We'll be watching the game with you, Randy. Eldest daughter Katie is with us this weekend, heading off to a work conference in Worcester. Her hubby is a big Tar Heel fan, and made her "promise" to watch the game tonight. Our youngest, Peter, and his new bride Amelia will join us, so it's one of those increasingly rare times when (most of) our family is together in one place. And thanks for your personal report from Lousiville, childhood.

Thoughtful question(s), Joseph--thank you. And everyone, let's remember that we can keep two (or more) posts active--no need to neglect John's probings about the future, while also sharing books that have nourished us. Remember to check both strings while you're here.

Recreational reading--mysteries, especially of the hard-boiled genre: Robert Parker, James Lee Burke, William Tapply, Nero Wolfe, Sara Paretsky, KC Constantine--believe me, I have STACKS in my basement, so let me know if you'd like to dip into one/some, and I'd be happy to share, for free! Warning: these are not "Christian" books.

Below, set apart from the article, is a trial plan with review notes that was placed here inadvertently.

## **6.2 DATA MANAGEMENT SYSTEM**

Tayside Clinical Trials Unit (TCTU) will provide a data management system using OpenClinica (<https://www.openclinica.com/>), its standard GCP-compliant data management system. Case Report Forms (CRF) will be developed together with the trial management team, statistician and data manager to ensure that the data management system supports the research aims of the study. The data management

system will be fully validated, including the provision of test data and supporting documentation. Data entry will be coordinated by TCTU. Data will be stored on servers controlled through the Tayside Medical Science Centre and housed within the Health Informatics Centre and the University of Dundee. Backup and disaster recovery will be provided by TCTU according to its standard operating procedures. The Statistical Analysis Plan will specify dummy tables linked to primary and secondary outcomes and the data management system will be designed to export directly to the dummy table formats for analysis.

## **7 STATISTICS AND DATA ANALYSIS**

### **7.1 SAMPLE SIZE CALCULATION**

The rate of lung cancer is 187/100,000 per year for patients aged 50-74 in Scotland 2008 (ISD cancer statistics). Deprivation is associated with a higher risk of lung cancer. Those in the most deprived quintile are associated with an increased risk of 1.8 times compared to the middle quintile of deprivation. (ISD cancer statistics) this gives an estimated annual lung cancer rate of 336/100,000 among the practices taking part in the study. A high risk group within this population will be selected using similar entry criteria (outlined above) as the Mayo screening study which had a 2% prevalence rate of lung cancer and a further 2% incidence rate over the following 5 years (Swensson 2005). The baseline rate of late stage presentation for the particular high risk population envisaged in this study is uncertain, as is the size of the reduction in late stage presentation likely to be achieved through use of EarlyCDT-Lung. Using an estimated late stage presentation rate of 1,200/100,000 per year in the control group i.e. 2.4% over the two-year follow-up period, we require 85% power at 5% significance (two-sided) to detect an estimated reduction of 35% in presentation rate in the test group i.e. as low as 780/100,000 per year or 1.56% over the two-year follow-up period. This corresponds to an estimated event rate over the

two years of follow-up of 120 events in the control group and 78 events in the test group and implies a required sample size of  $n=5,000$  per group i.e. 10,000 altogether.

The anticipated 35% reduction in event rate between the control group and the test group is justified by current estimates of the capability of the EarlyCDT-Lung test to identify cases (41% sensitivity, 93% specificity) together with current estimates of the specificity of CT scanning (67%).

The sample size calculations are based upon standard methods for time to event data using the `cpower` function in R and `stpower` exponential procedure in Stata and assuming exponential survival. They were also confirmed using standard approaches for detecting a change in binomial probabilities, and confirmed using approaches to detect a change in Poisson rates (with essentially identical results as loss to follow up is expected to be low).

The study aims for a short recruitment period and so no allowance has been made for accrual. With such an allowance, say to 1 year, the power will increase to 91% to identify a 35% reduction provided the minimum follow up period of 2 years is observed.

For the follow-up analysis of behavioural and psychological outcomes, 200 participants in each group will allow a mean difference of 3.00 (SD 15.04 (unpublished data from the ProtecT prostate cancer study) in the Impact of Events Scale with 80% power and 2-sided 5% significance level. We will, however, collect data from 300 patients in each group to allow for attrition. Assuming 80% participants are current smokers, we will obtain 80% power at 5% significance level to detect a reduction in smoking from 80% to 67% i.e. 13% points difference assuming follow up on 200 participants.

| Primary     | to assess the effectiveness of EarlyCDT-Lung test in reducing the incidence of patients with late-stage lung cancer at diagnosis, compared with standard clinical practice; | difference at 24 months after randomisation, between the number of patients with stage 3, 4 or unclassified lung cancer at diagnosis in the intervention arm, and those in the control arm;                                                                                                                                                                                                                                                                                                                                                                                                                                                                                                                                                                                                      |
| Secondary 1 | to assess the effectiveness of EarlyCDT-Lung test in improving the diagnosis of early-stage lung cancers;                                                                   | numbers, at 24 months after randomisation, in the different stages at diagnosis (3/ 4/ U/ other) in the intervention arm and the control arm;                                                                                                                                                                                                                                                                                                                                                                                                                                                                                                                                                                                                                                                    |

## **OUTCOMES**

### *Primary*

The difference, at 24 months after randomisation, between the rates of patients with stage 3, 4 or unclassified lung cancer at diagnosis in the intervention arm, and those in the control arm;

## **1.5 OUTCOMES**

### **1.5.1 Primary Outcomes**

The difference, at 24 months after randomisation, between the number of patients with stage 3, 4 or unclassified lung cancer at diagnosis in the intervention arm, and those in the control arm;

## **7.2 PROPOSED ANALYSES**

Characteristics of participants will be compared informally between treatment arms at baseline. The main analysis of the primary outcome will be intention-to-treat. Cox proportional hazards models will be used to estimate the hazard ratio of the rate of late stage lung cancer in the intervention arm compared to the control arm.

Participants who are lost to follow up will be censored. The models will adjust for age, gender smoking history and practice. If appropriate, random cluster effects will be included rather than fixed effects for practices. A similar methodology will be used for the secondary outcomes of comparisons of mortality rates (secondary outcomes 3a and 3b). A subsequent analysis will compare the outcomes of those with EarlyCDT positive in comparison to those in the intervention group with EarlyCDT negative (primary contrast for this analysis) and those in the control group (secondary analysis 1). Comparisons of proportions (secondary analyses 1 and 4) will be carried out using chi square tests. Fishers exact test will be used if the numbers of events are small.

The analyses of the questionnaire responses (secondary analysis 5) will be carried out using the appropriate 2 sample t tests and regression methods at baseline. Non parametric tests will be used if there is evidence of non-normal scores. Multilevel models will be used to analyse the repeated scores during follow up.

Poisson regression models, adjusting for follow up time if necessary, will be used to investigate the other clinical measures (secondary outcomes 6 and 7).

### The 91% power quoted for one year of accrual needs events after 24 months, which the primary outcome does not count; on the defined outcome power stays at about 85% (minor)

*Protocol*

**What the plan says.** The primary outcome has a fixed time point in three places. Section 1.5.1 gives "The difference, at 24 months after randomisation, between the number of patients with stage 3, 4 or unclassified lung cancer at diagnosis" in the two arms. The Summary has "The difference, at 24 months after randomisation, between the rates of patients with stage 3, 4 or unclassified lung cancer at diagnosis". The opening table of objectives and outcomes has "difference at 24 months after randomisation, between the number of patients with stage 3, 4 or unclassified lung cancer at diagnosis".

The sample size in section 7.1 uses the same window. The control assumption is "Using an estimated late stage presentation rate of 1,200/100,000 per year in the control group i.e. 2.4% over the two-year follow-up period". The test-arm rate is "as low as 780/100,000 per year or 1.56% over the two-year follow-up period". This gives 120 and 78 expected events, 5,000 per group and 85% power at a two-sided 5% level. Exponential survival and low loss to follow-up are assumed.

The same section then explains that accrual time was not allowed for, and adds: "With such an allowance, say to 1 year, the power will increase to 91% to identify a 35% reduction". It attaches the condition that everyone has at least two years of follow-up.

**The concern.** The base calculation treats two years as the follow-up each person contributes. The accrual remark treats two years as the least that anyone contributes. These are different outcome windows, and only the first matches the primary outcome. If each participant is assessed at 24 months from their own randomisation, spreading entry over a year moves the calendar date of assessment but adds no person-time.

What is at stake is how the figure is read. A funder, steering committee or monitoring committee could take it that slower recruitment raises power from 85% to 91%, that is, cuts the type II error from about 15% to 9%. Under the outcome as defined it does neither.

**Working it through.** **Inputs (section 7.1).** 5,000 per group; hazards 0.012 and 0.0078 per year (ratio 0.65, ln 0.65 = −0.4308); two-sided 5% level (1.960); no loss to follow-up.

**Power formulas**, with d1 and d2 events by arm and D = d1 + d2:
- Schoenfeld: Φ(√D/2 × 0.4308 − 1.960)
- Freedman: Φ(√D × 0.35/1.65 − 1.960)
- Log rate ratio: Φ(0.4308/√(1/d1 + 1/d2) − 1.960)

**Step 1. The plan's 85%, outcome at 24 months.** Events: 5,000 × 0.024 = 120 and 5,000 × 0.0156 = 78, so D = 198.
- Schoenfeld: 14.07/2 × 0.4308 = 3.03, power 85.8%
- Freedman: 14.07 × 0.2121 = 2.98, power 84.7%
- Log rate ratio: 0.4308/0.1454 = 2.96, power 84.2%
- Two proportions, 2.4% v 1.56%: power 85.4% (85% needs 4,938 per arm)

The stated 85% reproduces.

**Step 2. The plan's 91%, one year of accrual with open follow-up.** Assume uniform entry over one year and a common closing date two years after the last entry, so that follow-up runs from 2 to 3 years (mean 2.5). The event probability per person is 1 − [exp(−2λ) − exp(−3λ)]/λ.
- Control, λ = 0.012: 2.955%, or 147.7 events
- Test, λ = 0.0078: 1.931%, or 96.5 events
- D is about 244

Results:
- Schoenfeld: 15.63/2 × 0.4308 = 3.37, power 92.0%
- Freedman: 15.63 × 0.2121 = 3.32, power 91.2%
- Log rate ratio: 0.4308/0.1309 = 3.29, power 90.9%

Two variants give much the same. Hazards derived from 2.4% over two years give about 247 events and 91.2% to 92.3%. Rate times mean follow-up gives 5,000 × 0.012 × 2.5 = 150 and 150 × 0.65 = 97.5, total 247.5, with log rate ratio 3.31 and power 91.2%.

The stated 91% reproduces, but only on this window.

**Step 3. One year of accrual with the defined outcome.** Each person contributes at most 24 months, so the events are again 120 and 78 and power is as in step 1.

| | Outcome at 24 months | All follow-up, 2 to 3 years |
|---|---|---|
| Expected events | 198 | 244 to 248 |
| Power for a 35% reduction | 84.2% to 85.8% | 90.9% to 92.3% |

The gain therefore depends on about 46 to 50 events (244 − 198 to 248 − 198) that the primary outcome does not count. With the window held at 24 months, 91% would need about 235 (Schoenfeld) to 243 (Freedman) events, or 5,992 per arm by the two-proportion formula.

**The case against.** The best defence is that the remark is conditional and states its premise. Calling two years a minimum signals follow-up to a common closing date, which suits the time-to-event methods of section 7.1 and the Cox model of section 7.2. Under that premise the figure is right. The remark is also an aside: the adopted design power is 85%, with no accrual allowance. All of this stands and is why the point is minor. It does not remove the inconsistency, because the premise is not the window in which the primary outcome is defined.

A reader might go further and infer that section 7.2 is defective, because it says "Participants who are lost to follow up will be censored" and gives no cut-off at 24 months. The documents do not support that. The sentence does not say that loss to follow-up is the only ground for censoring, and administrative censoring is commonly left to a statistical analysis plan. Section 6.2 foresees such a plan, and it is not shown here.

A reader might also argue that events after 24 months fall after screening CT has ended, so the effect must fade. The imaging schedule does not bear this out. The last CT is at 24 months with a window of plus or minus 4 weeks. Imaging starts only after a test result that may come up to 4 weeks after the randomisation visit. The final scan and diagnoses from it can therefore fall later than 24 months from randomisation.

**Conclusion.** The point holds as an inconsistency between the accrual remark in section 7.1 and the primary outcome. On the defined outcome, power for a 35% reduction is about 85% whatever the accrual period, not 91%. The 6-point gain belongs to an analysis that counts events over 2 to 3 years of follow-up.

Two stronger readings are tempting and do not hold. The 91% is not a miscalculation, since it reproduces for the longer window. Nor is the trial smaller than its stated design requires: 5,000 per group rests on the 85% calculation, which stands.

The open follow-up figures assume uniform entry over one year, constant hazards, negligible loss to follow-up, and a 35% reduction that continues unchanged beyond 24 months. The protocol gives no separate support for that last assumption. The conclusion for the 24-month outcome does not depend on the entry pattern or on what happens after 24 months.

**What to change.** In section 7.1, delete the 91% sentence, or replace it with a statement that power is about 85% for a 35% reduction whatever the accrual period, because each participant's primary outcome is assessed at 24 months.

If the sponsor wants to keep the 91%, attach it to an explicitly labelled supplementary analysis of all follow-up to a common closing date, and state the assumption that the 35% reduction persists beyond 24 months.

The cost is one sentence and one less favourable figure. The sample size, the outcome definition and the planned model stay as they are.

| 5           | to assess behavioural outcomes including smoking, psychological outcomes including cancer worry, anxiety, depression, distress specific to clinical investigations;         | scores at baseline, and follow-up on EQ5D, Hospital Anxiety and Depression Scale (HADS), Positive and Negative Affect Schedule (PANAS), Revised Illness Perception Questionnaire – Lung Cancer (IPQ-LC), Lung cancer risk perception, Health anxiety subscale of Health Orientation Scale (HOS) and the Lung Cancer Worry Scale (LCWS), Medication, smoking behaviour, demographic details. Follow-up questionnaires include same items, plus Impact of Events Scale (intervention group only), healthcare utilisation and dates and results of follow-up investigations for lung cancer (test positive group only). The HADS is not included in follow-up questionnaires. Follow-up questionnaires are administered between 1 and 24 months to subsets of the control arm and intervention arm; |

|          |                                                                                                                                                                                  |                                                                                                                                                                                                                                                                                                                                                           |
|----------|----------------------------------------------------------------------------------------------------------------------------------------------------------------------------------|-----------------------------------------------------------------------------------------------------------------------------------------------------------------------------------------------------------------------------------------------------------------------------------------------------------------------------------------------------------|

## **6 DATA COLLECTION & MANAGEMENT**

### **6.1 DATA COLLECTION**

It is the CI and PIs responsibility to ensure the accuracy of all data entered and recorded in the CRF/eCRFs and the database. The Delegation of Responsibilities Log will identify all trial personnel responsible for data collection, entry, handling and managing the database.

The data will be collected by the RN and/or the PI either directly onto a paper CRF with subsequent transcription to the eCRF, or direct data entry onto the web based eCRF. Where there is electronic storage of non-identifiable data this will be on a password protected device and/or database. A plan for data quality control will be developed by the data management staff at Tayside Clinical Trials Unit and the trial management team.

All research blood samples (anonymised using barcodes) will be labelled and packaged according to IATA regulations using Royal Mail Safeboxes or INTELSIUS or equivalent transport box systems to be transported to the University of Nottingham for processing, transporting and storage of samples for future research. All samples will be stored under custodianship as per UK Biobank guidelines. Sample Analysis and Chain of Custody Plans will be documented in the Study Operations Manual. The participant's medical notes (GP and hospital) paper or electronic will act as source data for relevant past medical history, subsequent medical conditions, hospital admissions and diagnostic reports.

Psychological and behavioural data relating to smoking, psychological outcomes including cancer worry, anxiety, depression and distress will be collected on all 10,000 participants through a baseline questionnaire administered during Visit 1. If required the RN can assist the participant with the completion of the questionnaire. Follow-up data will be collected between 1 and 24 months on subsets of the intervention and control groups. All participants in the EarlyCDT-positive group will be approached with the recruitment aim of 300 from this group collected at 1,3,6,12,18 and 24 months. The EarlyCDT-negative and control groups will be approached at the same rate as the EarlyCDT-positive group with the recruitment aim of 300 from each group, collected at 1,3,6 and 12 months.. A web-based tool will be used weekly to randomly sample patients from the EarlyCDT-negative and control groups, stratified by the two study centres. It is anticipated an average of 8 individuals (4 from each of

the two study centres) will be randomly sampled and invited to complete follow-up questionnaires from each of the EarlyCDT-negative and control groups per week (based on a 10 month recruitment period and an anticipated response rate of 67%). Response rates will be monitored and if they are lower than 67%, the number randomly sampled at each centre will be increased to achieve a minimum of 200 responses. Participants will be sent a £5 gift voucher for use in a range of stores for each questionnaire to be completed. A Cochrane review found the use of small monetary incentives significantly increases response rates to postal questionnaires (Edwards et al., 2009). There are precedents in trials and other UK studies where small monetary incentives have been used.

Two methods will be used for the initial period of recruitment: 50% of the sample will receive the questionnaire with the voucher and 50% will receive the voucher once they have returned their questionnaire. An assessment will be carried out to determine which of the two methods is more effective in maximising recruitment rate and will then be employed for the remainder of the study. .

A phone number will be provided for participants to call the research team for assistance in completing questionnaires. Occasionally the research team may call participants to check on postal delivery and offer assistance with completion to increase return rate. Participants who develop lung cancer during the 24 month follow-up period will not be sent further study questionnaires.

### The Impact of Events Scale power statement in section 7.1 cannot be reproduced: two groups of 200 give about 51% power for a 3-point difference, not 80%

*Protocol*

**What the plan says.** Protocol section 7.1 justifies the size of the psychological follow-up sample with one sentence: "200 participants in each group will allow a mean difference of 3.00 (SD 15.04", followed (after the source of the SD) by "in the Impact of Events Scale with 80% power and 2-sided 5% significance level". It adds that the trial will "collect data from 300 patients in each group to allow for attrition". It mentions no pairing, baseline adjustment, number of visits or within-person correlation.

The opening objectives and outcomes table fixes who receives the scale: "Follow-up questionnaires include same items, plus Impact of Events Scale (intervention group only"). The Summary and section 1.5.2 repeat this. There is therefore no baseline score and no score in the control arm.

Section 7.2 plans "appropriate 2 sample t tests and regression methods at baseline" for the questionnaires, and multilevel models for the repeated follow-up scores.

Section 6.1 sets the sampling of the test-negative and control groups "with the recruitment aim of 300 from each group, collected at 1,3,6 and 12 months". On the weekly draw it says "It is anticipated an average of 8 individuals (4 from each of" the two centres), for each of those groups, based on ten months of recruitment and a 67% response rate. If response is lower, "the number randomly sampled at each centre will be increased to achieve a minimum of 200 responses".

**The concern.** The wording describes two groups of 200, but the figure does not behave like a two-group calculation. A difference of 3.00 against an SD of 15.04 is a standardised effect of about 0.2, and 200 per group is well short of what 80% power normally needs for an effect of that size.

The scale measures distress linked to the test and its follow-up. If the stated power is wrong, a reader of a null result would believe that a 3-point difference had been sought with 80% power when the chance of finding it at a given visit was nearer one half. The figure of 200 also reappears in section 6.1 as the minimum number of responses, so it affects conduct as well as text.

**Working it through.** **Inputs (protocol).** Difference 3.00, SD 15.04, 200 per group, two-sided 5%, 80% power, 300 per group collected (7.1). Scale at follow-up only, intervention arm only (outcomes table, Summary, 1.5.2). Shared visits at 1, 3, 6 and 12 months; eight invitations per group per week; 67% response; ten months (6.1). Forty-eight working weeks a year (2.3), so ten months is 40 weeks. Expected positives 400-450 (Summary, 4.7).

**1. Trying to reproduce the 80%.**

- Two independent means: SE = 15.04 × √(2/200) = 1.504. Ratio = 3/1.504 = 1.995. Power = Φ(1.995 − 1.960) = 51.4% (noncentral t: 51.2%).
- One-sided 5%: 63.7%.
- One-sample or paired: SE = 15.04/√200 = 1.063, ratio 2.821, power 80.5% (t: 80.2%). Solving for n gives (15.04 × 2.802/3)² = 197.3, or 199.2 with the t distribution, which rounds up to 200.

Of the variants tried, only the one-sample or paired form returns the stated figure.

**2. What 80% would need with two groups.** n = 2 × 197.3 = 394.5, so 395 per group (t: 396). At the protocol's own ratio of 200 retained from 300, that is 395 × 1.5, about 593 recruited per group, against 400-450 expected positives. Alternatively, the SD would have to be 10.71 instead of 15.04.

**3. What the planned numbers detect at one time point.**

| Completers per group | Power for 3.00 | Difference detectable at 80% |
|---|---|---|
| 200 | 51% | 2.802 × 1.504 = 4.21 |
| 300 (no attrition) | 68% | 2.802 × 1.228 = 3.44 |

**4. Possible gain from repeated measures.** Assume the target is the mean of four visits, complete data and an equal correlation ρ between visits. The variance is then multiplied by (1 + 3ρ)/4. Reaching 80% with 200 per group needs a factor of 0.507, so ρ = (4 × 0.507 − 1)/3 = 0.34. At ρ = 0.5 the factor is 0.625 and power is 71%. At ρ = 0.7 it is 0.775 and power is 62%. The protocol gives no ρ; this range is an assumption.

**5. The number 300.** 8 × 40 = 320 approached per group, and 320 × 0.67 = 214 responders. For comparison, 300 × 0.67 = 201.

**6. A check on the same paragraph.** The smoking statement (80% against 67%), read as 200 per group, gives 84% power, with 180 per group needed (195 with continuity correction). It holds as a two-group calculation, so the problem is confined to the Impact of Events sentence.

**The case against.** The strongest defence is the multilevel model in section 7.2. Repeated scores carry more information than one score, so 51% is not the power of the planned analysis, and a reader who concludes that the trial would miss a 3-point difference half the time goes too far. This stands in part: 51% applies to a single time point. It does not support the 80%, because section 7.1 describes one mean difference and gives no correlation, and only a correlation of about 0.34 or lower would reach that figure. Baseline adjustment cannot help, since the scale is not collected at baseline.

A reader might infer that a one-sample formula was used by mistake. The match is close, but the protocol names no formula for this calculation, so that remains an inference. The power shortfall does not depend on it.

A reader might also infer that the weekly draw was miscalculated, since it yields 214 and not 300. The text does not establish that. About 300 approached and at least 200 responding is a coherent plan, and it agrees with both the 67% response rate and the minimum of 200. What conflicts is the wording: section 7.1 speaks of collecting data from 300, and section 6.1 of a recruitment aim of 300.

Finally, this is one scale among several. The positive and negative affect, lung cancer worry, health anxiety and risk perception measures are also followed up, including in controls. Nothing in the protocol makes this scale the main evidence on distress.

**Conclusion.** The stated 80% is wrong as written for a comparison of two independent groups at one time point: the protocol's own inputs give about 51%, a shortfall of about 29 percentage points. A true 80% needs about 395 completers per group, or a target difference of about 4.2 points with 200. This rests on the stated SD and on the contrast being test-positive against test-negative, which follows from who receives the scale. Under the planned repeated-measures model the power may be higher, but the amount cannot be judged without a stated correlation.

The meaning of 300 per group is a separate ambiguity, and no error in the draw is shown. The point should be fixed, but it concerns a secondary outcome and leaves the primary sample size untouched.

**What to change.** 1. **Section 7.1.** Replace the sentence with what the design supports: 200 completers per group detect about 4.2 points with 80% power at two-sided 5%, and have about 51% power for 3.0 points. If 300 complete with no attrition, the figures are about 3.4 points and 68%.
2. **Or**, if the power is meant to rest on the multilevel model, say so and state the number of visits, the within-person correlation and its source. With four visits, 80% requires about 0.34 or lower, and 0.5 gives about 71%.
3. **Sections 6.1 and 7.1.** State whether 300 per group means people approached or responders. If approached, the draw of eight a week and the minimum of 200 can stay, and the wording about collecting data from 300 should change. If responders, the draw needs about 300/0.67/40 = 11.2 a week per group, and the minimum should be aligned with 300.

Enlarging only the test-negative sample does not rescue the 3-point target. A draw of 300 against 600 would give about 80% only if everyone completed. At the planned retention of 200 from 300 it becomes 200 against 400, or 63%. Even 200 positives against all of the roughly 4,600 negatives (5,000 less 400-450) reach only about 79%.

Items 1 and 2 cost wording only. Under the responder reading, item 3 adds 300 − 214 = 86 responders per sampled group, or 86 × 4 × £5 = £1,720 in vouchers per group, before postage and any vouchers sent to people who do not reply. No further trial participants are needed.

Treasures I have recently returned to: Eugene Peterson's "Christ Plays in Ten Thousand Places" and "The Jesus Way"; RF Capon's "The Mystery of Christ and Why We Don't Get It"; Walter Wangerin's "Reliving the Passion" (every Lent) and "Preparing for Jesus" (every Advent).

John M. said...

Books! Thanks Joseph, this is a great one to respond to...

Biggest impact - "Organic Church" by Neil Cole. I have already skimmed through it a couple times since reading it, and will definitely read it again in the future. It would also qualify as the book I've most recommended since I read it a couple years ago.

Second in all the above categories is "The Forgotten Ways" by Alan Hirsch. Waiting on my shelf is "Exiles, Living Missionally in a Post-Christian Culture" by Hirsch's partner, Michael Frost.